When I was a child, my dreams were three-fold: happiness, safety, and love. I don’t remember the specifics as it’s been far too many years, but I felt as if I lacked all three.
Early pictures of me show a sulky, sad, miserable little girl. Did I look that way because I didn’t get something that I wanted at that moment in time, or does my downturned mouth reflect the general state of my being? In my mind, it was the latter. I can’t recall much laughter, but that is no surprise since those years have disappeared from my collective memory.
Looking back, I should have been happy, for aren’t little kids bundles of joy? Don’t kids love to giggle and run about yelling like banshees?
Shouldn’t I have felt safe because I lived with my family? If so, why do I recall fear of punishment as the strongest emotion?
And love. Everyone deserves love. I’m sure that my parents loved me, for if they didn’t, wouldn’t they have given me up for adoption or sent me away to live with relatives? They didn’t do those things, so there must have been some positive feelings toward me. The problem is, I don’t recall being loved. I don’t recall hugs or kisses or sitting on laps or walking hand-in-hand.
A flaw in my memory? Most likely.
As a kid, my world expanded, and so did my dreams. I still yearned for the big three, but I added in pleasing my teacher and having friends as major goals. The problem was that I was not a good student and so seldom earned praise from the strict sisters that were my teachers in the Catholic School.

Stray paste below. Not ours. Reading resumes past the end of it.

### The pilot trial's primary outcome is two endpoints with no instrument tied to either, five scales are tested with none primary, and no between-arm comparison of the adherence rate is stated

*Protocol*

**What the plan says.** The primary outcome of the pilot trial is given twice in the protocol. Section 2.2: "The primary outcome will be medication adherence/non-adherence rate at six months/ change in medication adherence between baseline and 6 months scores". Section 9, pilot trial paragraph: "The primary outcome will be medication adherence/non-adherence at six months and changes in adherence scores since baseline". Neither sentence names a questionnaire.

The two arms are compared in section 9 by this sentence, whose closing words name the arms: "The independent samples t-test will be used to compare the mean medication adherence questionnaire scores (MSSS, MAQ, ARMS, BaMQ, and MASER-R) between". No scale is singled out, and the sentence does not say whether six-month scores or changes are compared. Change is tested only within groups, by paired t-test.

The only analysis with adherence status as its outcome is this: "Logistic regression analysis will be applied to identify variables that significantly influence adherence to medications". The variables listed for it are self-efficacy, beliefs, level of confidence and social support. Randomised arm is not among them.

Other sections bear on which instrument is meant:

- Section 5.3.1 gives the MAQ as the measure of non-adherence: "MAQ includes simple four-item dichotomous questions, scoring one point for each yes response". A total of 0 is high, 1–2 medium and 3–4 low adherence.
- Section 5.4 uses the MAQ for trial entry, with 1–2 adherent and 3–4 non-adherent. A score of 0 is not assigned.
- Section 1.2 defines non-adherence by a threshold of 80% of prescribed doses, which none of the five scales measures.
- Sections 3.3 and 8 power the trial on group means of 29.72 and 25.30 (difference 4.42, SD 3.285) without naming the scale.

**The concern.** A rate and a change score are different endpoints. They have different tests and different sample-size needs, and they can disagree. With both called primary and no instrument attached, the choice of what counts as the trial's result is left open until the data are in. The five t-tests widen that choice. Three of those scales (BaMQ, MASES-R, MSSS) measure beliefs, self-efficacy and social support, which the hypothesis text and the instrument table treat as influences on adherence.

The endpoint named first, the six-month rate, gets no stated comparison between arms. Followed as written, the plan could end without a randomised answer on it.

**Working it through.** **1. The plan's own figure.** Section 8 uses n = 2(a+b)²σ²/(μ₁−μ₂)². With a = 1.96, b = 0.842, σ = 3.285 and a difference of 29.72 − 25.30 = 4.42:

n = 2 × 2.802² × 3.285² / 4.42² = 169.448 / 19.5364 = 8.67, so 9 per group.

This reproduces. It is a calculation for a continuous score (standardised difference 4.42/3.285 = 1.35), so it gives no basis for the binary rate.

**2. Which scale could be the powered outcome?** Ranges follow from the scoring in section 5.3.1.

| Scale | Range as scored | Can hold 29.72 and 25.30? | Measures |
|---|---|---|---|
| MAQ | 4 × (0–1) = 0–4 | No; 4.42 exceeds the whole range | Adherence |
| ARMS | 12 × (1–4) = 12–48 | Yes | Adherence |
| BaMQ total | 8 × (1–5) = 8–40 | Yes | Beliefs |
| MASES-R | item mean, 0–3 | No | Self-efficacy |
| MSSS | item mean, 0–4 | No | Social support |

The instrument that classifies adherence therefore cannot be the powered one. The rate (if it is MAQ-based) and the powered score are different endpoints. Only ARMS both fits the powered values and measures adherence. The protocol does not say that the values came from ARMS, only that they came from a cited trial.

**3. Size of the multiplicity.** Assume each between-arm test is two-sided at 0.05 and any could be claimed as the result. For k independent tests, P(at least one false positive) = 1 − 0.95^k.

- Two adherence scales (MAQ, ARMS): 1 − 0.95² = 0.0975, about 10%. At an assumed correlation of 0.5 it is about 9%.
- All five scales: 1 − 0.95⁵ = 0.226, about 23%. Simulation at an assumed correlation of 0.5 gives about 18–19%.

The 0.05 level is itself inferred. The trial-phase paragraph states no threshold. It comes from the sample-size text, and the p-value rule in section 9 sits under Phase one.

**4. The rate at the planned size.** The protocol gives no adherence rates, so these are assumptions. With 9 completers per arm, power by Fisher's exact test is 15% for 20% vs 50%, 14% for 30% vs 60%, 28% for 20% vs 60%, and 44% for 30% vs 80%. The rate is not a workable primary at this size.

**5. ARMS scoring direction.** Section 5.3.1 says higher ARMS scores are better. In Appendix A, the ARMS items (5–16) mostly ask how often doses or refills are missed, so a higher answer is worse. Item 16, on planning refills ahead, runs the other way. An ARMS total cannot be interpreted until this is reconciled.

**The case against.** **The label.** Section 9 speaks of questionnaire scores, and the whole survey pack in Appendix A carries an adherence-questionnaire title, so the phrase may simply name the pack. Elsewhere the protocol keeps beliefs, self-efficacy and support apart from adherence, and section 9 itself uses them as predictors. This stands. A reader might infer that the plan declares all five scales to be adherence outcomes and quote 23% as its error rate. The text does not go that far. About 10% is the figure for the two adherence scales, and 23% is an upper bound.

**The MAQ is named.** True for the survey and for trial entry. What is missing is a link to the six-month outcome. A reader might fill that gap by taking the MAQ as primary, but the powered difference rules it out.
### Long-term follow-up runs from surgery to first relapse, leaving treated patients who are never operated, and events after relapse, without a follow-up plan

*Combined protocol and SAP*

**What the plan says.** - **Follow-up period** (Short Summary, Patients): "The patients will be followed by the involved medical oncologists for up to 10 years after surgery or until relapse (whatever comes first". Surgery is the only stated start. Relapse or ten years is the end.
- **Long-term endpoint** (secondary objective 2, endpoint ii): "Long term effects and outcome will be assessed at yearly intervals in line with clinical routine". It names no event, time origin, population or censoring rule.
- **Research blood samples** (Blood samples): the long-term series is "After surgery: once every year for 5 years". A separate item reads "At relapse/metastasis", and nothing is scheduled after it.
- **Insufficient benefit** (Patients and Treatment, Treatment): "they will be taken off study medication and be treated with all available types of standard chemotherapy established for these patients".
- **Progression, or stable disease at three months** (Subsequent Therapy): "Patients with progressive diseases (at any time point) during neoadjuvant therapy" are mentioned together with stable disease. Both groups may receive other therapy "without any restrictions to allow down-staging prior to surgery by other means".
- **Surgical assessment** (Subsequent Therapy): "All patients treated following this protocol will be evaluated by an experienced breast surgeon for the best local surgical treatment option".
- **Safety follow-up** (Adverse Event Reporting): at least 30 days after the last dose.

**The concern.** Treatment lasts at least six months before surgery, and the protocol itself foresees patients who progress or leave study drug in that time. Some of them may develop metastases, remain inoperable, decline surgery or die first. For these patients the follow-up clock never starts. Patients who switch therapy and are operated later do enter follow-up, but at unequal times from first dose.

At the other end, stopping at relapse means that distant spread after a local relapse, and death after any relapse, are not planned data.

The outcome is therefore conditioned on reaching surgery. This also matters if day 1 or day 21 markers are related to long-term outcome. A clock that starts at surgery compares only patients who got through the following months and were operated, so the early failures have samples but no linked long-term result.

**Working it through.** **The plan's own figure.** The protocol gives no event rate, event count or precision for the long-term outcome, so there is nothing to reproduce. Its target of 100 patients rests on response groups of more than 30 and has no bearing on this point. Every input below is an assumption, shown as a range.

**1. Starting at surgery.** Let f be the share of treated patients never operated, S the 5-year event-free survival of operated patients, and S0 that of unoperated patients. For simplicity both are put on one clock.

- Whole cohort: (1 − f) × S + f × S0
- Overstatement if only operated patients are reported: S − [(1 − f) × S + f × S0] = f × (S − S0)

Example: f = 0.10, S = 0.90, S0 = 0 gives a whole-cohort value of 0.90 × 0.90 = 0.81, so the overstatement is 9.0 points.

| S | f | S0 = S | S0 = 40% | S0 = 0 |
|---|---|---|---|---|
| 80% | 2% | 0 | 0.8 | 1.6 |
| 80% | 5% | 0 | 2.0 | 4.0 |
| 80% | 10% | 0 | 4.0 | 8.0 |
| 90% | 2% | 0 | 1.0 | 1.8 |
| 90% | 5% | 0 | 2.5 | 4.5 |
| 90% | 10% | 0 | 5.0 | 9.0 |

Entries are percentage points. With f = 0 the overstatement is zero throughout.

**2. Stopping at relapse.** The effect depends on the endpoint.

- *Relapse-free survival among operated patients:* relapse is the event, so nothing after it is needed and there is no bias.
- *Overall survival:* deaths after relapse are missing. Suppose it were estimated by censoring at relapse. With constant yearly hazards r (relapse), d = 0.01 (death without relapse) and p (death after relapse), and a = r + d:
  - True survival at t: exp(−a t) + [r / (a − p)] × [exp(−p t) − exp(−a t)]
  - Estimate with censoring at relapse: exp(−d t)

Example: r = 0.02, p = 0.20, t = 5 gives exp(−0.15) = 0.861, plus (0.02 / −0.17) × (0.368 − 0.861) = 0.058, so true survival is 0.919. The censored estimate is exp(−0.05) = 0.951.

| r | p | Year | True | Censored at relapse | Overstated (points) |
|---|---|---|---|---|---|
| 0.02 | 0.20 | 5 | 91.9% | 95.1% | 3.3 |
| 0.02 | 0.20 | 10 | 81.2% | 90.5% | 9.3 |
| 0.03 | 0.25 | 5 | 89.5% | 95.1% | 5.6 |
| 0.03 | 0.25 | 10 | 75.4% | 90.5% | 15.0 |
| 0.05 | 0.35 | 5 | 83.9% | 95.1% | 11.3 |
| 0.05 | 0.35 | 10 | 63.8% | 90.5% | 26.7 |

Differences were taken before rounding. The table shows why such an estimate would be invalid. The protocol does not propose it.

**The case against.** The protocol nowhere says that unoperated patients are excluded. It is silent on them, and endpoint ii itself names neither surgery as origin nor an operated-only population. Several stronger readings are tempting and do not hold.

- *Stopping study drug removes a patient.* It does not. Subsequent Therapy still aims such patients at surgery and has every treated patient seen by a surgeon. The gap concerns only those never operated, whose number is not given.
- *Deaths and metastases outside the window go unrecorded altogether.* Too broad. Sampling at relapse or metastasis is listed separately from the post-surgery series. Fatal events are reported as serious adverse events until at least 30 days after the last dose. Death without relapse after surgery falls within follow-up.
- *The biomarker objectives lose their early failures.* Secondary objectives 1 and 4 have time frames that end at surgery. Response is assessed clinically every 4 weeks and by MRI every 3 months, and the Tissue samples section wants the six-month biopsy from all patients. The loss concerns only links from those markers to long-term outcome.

I did my work to the best of my ability, but it was never good enough. Because I wasn’t earning A grades, I was often held after school to clean blackboards! (Could this be why I am asthmatic?) When I got home I was punished once again. Logically, then this made me fearful. Double punishment for every poor grade.
Did it inspire me to do better? Maybe, but remember, I was already working as hard as I could!
And let’s not forget having a friend! Because I was shy, I was not the type that was included when kids went out to play. Add on top of that the fact that I wore faded, hand-me-down uniforms that made me stand out as poor. Then there is the issue of grades, as no one wants to spend time with the dumb kid in class.
Added to that was the fact that, because I got poor grades, I usually spent lunch in the tutoring room, sitting in silence while a stern nun oversaw my efforts to complete work. Sometimes she helped, but most of the time she chided.
So, no friends.
There were material things that I wished for. A new bike. A Barbie doll. Roller skates. To play on my brother’s baseball and football teams. Store-bought clothes and shoes that fit.
I eventually saved up enough money to buy myself a bike, but I never got the doll. A relative gave me skates and I never had brand new clothes. I did get new shoes every other year, which meant that the first they were too big and the second they fit, but were now scuffed.
While I was good at sports, I couldn’t play on teams. This was back in the 1960s and there were few, if any, teams for girls. So that dream did not become a reality until I was in high school.
As a teenager my dreams did not change much. I hung onto the big three and having a friend. I still yearned for the positive attention from my teachers, and because I had finally learned how to read well enough to get good grades, I was often considered the star student.